Rwanda will this week host the General Assembly of the African Union of Broadcasting (AUB). The assembly will start with a forum for journalists, which will take place on March 12-13, and will draw communication ministers and chief executives from all over the continent. The New Times’ Julius Bizimungu caught up with Grégoire Ndjaka, the director general of AUB, who shared insights on what they intend to achieve out from the meeting and what work is being done to drive broadcasting industry in Africa.
Let us first of all talk about the upcoming events that the African Union of Broadcasting will hold in Rwanda…
We are organising here in Kigali the 11th General Assembly of the African Union of Broadcasting (AUB). I would like to say that this assembly will be divided into different activities.
The first one is a forum for journalists, chief executive officers of broadcasting agencies, as well as communication ministers, academics and other politicians. This is the first time ministers are joining us.
Participants will be discussing one particular subject; which is the transition from analog to digital in Africa. This process has been difficult for many African countries, and this is because of the many challenges and problems faced by different African countries.
We thought it was important to have a dialogue focusing on this.
What problems and challenges do you seek to address?
One of the problems of digitalisation is content. A lot of politicians thought that talking about digitalisation was only about buying equipment and generally setting up the infrastructure.
But the truth is, when you sit at home watching television, you don’t watch a television set, but what is coming from television. This means content is very important, and so we ought to talk about this to come up with ways through which we can deal with content creation problems.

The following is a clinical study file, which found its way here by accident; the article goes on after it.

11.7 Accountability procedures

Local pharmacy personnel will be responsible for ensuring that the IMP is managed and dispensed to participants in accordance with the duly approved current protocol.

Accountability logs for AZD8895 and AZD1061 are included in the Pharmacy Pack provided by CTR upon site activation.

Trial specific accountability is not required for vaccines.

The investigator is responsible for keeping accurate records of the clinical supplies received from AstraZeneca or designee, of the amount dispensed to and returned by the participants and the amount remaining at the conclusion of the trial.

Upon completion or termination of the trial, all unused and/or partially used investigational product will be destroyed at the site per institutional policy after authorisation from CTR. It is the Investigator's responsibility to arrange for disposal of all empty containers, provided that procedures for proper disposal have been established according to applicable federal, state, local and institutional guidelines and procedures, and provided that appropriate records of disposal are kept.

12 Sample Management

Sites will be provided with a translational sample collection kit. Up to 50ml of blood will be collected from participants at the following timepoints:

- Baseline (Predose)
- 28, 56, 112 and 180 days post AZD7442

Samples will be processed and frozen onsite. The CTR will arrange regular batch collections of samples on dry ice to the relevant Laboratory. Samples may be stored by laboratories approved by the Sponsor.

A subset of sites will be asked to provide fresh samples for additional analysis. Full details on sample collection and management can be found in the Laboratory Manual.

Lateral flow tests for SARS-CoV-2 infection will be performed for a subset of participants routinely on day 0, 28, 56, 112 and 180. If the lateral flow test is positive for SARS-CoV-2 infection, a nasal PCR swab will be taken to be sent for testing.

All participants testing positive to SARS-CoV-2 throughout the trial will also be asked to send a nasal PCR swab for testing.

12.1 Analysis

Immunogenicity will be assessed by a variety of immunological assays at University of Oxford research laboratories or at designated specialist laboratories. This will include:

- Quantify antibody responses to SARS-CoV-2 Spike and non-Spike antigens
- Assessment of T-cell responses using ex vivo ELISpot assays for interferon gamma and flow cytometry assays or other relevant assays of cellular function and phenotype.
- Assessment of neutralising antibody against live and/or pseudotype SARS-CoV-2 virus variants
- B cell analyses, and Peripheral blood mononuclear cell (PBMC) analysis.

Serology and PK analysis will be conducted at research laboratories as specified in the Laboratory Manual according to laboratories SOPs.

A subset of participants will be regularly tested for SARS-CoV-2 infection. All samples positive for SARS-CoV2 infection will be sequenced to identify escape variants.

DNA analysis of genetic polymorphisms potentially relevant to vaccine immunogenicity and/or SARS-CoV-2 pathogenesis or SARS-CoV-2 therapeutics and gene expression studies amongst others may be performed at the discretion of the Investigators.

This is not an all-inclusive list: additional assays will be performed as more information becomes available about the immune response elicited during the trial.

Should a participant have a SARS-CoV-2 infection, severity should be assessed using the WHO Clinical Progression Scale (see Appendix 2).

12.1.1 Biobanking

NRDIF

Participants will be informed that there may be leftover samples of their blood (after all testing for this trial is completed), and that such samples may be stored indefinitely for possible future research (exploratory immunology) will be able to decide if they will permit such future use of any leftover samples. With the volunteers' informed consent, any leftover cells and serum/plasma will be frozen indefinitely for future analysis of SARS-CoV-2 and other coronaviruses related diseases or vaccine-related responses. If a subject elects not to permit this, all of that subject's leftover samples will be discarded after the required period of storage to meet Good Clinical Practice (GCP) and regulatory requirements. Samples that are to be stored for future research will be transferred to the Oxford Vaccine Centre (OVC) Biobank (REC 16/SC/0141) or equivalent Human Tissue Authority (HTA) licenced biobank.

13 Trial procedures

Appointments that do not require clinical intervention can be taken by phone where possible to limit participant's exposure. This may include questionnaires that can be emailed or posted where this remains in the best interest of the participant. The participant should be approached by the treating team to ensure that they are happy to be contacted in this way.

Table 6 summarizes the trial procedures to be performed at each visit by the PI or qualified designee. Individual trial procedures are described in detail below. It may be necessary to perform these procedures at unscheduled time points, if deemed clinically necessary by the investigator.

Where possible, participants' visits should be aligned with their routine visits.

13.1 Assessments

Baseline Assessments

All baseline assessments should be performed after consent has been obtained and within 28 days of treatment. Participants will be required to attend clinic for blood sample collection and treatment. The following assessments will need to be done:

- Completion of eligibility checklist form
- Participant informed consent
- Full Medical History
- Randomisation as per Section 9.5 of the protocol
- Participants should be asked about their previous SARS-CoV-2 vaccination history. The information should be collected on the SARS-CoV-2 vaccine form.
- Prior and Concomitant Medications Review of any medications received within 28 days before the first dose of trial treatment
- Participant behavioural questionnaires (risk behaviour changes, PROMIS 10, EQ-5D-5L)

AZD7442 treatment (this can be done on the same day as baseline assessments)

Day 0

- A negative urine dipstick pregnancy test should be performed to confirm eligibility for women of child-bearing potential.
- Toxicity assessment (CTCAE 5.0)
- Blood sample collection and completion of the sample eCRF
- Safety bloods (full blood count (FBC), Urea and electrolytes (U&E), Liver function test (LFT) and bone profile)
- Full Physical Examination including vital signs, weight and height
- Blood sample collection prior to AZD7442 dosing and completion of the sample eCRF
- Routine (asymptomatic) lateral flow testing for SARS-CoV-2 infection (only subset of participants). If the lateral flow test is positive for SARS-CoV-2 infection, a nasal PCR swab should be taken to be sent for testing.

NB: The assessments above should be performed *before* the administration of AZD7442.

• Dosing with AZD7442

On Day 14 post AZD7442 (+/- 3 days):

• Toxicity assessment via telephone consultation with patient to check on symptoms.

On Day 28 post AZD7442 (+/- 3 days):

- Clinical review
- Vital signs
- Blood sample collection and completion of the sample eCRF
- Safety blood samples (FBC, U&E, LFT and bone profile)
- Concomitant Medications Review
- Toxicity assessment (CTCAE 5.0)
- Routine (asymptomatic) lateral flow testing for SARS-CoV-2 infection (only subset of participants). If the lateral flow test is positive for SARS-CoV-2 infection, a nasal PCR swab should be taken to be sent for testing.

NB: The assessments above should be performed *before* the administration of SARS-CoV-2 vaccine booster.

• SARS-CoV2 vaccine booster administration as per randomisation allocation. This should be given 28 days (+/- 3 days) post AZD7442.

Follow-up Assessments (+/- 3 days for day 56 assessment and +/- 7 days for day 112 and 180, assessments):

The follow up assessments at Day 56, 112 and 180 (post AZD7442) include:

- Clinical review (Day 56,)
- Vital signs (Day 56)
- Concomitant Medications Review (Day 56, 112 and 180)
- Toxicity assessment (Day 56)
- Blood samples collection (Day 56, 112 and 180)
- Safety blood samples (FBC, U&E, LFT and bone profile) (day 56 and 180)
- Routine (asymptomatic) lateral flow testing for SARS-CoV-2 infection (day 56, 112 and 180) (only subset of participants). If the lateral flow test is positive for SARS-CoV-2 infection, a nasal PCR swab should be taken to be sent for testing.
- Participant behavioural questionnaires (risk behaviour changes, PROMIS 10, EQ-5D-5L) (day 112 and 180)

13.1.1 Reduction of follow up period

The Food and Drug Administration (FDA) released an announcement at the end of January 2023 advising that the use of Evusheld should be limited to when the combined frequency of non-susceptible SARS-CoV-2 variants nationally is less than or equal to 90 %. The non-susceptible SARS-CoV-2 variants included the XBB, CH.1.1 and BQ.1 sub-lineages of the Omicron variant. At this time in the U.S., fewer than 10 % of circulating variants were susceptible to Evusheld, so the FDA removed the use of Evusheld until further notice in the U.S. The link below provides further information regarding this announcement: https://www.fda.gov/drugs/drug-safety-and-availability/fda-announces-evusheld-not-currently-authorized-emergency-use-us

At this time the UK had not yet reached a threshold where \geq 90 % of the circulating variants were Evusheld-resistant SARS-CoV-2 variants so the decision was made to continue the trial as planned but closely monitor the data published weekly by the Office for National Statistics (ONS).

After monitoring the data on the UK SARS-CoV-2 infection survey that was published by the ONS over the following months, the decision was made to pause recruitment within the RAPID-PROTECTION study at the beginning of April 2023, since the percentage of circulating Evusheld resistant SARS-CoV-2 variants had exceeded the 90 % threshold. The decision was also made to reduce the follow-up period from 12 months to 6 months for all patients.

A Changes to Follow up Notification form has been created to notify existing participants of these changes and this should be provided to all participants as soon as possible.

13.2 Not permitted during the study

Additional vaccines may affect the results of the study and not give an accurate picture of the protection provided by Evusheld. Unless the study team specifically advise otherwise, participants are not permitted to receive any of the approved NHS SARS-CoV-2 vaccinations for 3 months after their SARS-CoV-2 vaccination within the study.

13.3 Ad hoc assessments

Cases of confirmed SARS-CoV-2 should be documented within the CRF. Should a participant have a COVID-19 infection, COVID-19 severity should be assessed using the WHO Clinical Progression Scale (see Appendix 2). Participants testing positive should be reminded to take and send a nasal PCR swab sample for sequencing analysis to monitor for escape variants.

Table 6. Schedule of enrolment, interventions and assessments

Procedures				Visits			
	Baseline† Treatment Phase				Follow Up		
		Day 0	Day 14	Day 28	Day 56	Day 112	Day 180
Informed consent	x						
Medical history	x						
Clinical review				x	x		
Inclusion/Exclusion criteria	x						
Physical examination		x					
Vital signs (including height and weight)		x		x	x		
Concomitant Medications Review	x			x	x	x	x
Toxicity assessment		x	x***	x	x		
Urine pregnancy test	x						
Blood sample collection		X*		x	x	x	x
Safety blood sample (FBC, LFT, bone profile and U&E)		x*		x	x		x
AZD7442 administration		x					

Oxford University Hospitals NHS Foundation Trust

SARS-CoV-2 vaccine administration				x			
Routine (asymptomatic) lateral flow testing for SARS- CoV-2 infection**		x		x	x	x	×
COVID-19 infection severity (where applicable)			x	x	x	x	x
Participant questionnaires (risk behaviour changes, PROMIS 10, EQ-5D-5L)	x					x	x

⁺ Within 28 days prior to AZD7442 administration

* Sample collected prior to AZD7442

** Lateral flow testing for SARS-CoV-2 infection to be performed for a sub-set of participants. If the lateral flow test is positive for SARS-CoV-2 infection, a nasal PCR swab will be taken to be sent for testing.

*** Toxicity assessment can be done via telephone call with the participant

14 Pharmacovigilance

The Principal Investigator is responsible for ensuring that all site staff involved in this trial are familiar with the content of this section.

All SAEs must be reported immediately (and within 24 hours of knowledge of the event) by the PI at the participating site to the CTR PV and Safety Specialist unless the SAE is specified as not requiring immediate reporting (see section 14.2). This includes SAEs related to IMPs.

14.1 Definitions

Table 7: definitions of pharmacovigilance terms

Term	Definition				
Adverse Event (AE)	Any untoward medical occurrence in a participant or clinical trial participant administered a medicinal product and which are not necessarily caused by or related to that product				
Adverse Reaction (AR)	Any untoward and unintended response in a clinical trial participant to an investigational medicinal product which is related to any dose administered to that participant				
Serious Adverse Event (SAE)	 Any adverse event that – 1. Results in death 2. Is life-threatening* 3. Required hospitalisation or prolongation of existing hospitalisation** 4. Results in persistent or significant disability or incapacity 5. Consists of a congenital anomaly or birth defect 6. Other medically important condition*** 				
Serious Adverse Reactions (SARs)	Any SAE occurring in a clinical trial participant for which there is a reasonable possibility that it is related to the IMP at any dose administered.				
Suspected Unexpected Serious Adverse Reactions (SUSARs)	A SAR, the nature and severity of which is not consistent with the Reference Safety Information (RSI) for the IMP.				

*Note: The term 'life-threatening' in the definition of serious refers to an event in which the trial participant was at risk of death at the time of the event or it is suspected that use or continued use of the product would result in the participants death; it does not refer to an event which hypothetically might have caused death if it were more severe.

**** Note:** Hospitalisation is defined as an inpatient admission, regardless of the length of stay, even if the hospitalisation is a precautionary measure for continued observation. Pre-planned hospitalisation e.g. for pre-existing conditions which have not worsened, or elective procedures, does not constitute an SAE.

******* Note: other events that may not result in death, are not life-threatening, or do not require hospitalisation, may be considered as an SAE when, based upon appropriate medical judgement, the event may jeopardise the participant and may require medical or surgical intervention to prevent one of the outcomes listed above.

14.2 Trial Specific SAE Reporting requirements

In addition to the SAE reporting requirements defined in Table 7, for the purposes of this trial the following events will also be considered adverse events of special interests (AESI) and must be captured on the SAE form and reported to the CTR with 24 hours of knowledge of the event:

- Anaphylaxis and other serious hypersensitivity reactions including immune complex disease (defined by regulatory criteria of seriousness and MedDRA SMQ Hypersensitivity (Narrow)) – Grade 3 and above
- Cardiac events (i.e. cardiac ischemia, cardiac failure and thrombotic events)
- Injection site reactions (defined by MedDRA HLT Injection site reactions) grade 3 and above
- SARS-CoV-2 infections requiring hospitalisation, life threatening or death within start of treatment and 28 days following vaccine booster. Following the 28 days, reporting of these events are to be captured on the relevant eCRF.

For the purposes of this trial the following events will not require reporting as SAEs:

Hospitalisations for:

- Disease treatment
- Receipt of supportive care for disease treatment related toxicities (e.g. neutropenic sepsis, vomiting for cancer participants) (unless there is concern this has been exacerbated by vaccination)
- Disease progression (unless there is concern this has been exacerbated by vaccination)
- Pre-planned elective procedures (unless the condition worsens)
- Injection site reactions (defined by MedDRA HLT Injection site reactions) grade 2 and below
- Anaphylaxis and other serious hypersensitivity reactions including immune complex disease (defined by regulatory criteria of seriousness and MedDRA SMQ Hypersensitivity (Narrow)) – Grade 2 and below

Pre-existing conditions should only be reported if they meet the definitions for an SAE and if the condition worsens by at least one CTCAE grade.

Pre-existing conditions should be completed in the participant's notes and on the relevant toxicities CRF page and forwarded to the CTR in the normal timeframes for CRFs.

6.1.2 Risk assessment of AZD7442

Another big problem is immigration. Many young people today feel it is only in Europe that they can earn a living. At the end of the day, many of them are dying at seas trying to cross to where they think all is well.
As journalists, broadcasters, we have to ask ourselves the role that we can and we are playing to stop this disturbing process. We want to take stock of the industry’s responsibilities.
Another burning issue we want to talk about is football rates in Africa. Currently, when you want to broadcast a football match live, it is always expensive and the amount keeps increasing every year.
Last year during AFCON [Africa Cup of Nations], we had only 13 countries in Africa that broadcasted it. More than 35 countries did not, and this is an African competition.
We have to ask ourselves what needs to be done to address this?
Why did you choose Rwanda to host this assembly?
We have held previous assemblies in different countries like Dakar [Senegal] and Abuja [Nigeria]. Today, we are coming to Rwanda and next time we are going to Cameroon.
Hosting it here was a coincidence, but it is a very good coincidence because we will be in the country, for the first time, of the President of the African Union.
It is important because we believe President Paul Kagame will carry our message to the entire continent, and make advocacy about the work we are doing. It is also good that we can get advice from one of the wise men of our continent.
I want to equally highlight that we wanted to bring other countries in a country which has managed to succeed to fully transition from analog to digital. We are very happy to be here. If all countries can learn from what has been done here [in Rwanda], we can all make it.
I must say it is a privilege to hold these discussions here.